DePuy Hip Recall Issued Three Years After Problems Emerged: Testimony
It took three years after signs of problems with the DePuy ASR hip first surfaced for the metal-on-metal hip replacement system to be removed from the market, according to testimony presented this week to the Australian senate.
According to orthopedic expert Stephen Graves, evidence of high failure rates with the DePuy ASR hip implant were first noticed by that country’s Therapeutic Goods Administration in 2006, but the implant was not removed from the market in Australia until late 2009 and a DePuy hip recall was not issued in the United States and rest of the world until August 2010.
By the time DePuy Orthopaedics, a division of Johnson & Johnson, finally recalled the DePuy ASR implant, tens of thousands of people worldwide had already received the hip implant, which has been associated with a high rate of failure and early revision surgery.
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Experts suggest that at least one out of every eight people who received a DePuy ASR XL Acetabular System or DePuy ASR Hip Resurfacing System will have their hip fail within five years, with some estimates suggesting that 29% of the DePuy metal-on-metal hip replacements will fail within six years.
In the United States, hundreds of DePuy ASR hip lawsuits have been filed against Johnson & Johnson and their subsidiary, alleging that the companies designed and sold a defective product without adequately warning consumers about the risk of catastrophic failure and metal poisoning caused by cobalt and chromium shavings that can be released as the metal parts of the hip implant rub against each other.
The head of Johnson & Johnson’s Australia branch, Anthony Bishop, told the Australian senate that the company regrets what happened and indicated that the company has disbursed more than $21 million in DePuy hip compensation in Australia alone. However, the three-year gap between detection of the problem and an official recall remains unexplained on Johnson & Johnson’s end.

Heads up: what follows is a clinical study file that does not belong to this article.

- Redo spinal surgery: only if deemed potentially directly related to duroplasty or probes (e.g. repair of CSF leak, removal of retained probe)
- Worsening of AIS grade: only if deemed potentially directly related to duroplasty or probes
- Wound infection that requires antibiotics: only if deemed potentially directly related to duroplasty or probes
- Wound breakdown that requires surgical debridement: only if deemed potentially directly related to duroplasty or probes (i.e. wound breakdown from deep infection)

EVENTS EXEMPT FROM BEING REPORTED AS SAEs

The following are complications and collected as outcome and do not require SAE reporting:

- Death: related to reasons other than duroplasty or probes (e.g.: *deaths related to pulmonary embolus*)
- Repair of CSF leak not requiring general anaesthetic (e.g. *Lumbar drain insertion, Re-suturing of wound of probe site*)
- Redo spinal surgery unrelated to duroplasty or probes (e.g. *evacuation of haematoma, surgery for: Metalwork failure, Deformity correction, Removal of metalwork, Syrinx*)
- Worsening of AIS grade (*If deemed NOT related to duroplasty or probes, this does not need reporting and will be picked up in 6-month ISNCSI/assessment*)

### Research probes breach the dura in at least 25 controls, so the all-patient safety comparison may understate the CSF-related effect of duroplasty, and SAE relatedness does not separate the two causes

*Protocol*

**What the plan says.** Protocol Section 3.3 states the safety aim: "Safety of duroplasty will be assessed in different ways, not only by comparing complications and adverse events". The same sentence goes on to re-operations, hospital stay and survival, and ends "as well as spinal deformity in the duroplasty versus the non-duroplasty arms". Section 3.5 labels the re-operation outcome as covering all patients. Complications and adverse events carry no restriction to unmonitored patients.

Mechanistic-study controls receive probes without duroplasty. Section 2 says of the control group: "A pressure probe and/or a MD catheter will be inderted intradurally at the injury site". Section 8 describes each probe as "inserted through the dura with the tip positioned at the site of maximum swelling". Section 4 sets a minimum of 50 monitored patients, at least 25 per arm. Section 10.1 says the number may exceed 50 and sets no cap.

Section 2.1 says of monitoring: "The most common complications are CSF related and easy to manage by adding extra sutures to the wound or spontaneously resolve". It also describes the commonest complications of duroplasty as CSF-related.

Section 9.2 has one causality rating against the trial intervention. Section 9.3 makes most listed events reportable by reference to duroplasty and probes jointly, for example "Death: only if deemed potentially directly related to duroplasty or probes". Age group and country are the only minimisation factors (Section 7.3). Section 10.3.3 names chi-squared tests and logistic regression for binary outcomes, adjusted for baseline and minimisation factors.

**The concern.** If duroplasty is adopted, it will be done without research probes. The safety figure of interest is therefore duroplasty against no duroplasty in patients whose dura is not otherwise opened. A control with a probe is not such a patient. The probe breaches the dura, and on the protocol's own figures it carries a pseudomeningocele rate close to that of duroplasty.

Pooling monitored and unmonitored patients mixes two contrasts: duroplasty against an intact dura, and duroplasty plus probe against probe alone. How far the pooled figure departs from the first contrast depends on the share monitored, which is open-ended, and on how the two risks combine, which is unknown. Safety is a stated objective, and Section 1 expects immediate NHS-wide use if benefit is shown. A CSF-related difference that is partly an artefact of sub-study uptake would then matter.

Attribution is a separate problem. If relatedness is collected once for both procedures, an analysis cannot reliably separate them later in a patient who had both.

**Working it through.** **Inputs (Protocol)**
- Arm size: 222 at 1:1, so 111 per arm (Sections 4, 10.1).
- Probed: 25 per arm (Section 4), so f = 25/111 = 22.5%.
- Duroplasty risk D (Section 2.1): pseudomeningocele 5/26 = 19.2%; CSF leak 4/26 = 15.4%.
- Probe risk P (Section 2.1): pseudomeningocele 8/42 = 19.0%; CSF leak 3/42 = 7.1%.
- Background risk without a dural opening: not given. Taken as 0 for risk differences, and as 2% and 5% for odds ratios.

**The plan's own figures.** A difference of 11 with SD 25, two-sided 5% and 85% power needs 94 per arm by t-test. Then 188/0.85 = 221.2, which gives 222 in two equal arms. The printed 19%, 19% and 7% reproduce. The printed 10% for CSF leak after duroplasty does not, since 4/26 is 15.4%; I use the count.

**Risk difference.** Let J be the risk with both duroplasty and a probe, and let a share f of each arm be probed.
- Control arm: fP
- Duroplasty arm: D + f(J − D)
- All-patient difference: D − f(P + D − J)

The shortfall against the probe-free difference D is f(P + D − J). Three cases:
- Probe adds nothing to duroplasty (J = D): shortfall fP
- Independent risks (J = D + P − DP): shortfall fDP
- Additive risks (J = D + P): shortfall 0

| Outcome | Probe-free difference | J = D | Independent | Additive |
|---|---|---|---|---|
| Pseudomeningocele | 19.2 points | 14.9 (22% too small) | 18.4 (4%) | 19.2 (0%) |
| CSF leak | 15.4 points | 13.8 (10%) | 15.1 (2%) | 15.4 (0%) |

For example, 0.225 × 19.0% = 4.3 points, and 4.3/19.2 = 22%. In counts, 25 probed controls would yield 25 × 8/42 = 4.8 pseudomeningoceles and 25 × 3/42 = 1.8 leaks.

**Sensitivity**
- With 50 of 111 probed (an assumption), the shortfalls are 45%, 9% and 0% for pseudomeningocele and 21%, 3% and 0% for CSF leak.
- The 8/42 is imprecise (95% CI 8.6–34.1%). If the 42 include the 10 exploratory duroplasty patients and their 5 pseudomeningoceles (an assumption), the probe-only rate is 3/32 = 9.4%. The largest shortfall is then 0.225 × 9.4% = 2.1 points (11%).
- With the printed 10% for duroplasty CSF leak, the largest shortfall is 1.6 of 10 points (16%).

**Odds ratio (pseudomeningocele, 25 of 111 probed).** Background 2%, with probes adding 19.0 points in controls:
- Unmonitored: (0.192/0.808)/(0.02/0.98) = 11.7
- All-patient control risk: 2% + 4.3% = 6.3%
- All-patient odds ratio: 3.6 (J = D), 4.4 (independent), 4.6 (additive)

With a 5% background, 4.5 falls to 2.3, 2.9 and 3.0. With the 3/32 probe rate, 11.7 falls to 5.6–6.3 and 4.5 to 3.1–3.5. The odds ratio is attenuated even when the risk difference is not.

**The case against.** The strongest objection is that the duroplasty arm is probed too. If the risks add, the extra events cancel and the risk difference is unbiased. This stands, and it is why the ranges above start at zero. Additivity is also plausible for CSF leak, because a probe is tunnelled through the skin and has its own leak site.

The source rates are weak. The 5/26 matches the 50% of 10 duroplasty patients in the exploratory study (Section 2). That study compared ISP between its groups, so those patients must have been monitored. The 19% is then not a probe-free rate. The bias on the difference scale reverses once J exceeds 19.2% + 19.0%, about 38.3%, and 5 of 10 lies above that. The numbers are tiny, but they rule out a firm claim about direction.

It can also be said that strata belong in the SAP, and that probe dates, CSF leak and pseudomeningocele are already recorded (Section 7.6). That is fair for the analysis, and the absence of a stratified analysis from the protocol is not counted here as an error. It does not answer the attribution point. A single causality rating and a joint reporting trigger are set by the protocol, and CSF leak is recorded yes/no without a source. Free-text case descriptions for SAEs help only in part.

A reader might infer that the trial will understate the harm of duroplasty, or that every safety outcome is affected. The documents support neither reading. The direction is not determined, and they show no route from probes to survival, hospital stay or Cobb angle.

Australian officials went through a series of reviews and expert advisory groups that delayed that country taking action once they suspected a problem, officials said.
Britain and Australia were the first two countries to recognize the high failure rates due to their use of artificial joint implant registries. A similar registry has only been recently established in the U.S.
Many have criticized how the company has handled the payment of compensation for individuals injured by their defective hip implants, which some DePuy ASR hip implant attorneys say looks more like an effort to avoid litigation or get a leg up on potential plaintiffs than actually make amends.
Following the recall, DePuy called for patients to return defective hip implants that were removed back to the company and to allow DePuy to access their medical records with no guarantee that they would be approved for reimbursement, and those reimbursements only taking into account direct medical expenses, if they were approved. More recently, the company has hired Broadspire Services, a third-party, to determine whether plaintiffs were injured by their implants, as opposed to allowing the plaintiffs’ doctors, who are more familiar with the cases, make the decision.
During testimony, Australian officials also mentioned that DePuy faces problems with another hip implant, the DePuy Pinnacle hip, which features a similar design to the ASR.
In the United States, a growing number of DePuy Pinnacle hip lawsuits have already been filed in courts throughout the country, although the artificial metal-on-metal hip remains on the market. Most of the complaints allege that a DePuy Pinnacle hip recall should have been issued since the older system has been plagued by similar problems that increase the risk of early loosening or failure.
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